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UAE: Slow and steady it goes

Friday, 16 December 2016

The year 2016 was a year of slow and steady progress for Islamic finance in the UAE. Although total banking assets under Islamic banks increased, the pace of growth reduced in an otherwise challenging operating environment. Growth in the Takaful sector also remained subdued. On a positive note, policy support for a standardized Shariah board at the Central Bank of the UAE, the launch of the Sukuk index and plans to launch a Shariah compliant trade bank all support Dubai’s aspiration of becoming the global capital for Islamic finance. On the flip side, there was a lack of momentum in Sukuk issuance.

Review of 2016
The drop in oil prices has seen a significant slowdown in the UAE’s economy and has reduced growth opportunity for Islamic banks, much in sync with their conventional counterparts. Also, the current trend in the real estate sector has stifled growth although investment related to Dubai Expo 2020 is creating opportunities. Based on data from the central bank, Islamic banking assets reached AED493 billion (US$134.19 billion) as at the third quarter of 2016 compared with AED446 billion (US$121.39 billion) in the previous year, reflecting a growth of 10.4% over the year versus 2% for conventional banking assets. The asset quality of Islamic banks has largely remained strong; however, given their higher exposure to real estate, there is a heightened concern for the future outlook on non-performing loans. That said, the creation of sufficient capital buffers in the previous years should alleviate any material decline in credit quality of the Islamic banks.

Working toward its ambition to become the global capital of the Islamic economy, the Dubai government announced plans to launch the world’s first Shariah compliant trade finance-focused bank in the UAE soon. The bank is to be called the Emirates Trade Bank and will support endeavors to double the UAE’s estimated US$1.4 trillion trade flows in 2014 by 2020.

The Islamic insurance industry had seen good growth over the last few years in the UAE as organizations such as the Dubai Health Authority introduced comprehensive medical insurance schemes and the population continued to grow. However, premium growth slowed in 2016 as a sharp drop in hydrocarbon prices hit economic growth across all sectors and reduced the pace of employment and immigrant population growth. Despite tariff increases, only half of the listed Takaful companies in the UAE reported profits in the year 2015. The losses in the remaining Takaful companies, mainly from the motor insurance segment, were in fact so large that the overall Takaful market in the UAE recorded a total loss of over US$40 million in 2015. Looking at the interim results so far, it appears that the year 2016 will also be a loss-making year for the Takaful sector.

In terms of debt capital markets, despite a budget deficit of over 3% of GDP in the UAE, Sukuk issuance did not materialize as anticipated. In fact, as a percentage of the total figure, Sukuk issuance fell in 2016 compared with 2015 as sovereign and government-related entities needing to raise money in a hurry chose the path of conventional bonds, particularly as they endeavored to tap the abundant cheap liquidity from Japanese and European investors. The Abu Dhabi government also did a US$5 billion deal in the conventional bond form. During the year, Sukuk investors received multiple offerings from the likes of Sharjah, Bahrain and Oman sovereigns as well as corporates. Banks were also active with Tier 1 issuances from Boubyan, Barwa and others.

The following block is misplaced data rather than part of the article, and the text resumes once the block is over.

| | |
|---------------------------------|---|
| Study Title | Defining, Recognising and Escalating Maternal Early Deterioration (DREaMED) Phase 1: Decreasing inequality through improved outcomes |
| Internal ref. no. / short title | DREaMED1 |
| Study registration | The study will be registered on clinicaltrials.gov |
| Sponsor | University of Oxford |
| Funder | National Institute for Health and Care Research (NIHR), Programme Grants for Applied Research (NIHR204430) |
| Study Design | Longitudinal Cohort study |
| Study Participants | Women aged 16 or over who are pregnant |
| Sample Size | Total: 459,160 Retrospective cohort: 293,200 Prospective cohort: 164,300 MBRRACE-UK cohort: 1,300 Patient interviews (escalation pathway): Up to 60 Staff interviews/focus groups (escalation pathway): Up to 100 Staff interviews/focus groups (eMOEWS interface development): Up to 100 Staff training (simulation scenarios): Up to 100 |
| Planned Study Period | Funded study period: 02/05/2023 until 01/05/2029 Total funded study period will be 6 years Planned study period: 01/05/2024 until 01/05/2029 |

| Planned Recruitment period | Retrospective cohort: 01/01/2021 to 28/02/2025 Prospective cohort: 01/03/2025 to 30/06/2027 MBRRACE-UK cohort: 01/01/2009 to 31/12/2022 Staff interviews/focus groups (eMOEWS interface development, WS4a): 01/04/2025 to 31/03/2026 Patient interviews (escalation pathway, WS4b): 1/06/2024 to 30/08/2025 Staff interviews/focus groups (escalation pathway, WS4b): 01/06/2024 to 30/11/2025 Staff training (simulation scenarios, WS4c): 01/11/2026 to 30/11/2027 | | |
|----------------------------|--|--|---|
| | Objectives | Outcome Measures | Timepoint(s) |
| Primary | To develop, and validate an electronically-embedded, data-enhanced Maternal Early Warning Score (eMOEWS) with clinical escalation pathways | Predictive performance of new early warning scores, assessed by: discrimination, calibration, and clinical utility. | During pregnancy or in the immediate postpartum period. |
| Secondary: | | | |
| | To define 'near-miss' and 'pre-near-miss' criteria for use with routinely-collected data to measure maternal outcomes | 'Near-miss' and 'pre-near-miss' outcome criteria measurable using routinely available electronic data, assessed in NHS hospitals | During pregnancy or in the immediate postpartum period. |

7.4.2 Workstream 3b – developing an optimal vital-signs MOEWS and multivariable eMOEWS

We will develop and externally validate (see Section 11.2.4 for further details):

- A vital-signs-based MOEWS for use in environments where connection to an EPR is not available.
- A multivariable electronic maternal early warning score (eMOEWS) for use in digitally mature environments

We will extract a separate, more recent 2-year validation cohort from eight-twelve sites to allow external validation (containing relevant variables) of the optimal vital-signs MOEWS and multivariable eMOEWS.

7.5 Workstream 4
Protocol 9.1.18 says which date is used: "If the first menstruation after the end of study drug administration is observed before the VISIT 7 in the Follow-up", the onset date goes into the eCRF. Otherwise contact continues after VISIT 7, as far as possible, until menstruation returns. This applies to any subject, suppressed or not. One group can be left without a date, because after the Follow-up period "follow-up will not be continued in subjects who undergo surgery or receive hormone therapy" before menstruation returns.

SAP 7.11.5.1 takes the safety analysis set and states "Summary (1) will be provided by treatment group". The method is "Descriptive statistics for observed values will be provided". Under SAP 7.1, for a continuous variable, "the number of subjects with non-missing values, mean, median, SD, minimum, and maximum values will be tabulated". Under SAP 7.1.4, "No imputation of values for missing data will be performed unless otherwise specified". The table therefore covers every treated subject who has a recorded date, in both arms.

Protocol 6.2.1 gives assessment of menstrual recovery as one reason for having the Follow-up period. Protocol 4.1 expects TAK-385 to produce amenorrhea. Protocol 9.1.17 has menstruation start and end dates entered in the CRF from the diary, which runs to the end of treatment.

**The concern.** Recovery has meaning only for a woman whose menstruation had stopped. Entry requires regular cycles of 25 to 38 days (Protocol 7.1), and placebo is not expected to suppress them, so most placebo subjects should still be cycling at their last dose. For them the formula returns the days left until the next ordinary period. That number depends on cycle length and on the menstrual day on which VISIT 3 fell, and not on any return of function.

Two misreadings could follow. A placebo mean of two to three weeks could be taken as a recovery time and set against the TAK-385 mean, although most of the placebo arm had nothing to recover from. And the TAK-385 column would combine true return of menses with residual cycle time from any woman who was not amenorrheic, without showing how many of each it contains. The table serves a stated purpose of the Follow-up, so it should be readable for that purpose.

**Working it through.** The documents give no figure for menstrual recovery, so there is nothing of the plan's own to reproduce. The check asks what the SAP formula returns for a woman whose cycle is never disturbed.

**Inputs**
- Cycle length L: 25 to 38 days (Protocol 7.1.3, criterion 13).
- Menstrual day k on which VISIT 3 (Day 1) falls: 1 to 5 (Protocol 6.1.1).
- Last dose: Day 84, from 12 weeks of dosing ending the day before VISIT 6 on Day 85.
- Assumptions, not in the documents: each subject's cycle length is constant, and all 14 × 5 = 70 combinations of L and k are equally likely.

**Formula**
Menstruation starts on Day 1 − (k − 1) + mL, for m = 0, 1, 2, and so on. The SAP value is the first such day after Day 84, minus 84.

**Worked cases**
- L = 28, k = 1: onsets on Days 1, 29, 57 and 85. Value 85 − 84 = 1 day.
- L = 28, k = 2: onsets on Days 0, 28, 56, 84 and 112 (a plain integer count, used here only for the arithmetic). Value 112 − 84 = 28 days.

A welcome development for investors in the secondary market for Sukuk was the launch of the NASDAQ Dubai Idea Rating Global Sukuk Index during the year. The index measures the performance of the global investable Sukuk universe with issuances in multiple currencies.

Preview of 2017
Looking ahead, Islamic finance is expected to have a stronger growth trajectory next year driven by improving oil prices, asset-financing needs of the upcoming infrastructure projects and potential funding needs arising from merger and acquisition activities in the banking sector.

Opportunities for growth in Islamic finance are also likely to gather momentum from the natural connection between the principles of Shariah finance and some of the 17 sustainable development goals of the United Nations that aim to reduce income inequalities, invest in clean water and sanitation, improve infrastructure and quality education.

While Sukuk issuance in 2017 is likely to be higher than in 2016, much will depend on monetary and fiscal policy developments and volatility in the developed markets particularly in the US. Construction activity in the UAE is likely to be high as it makes progress on one of the GCC’s largest projects – the Al Maktoum International Airport, budgeted at over US$30 billion in total. The Dubai government has already mandated banks to arrange circa US$3 billion in financing over the coming quarters –in both the conventional as well as the Islamic finance format (aka Sukuk).

The UAE market will also likely benefit from the financing needs to fund another large project – the Al Gharbia Chemical industrial city in Abu Dhabi. In addition, the likes of Etihad Airways are also likely to tap the market soon.

Conclusion
The year 2016 marked another year of slow and steady growth for the Islamic finance industry in the UAE, although low oil prices created some headwinds. Looking ahead, government efforts to position Dubai as the global capital for Islamic finance is likely to bear fruit and the industry can look forward to another solid year ahead.

Anita Yadav is the senior director of global markets and treasury at Emirates NBD Bank. She can be contacted at Anitay@emiratesnbd.com.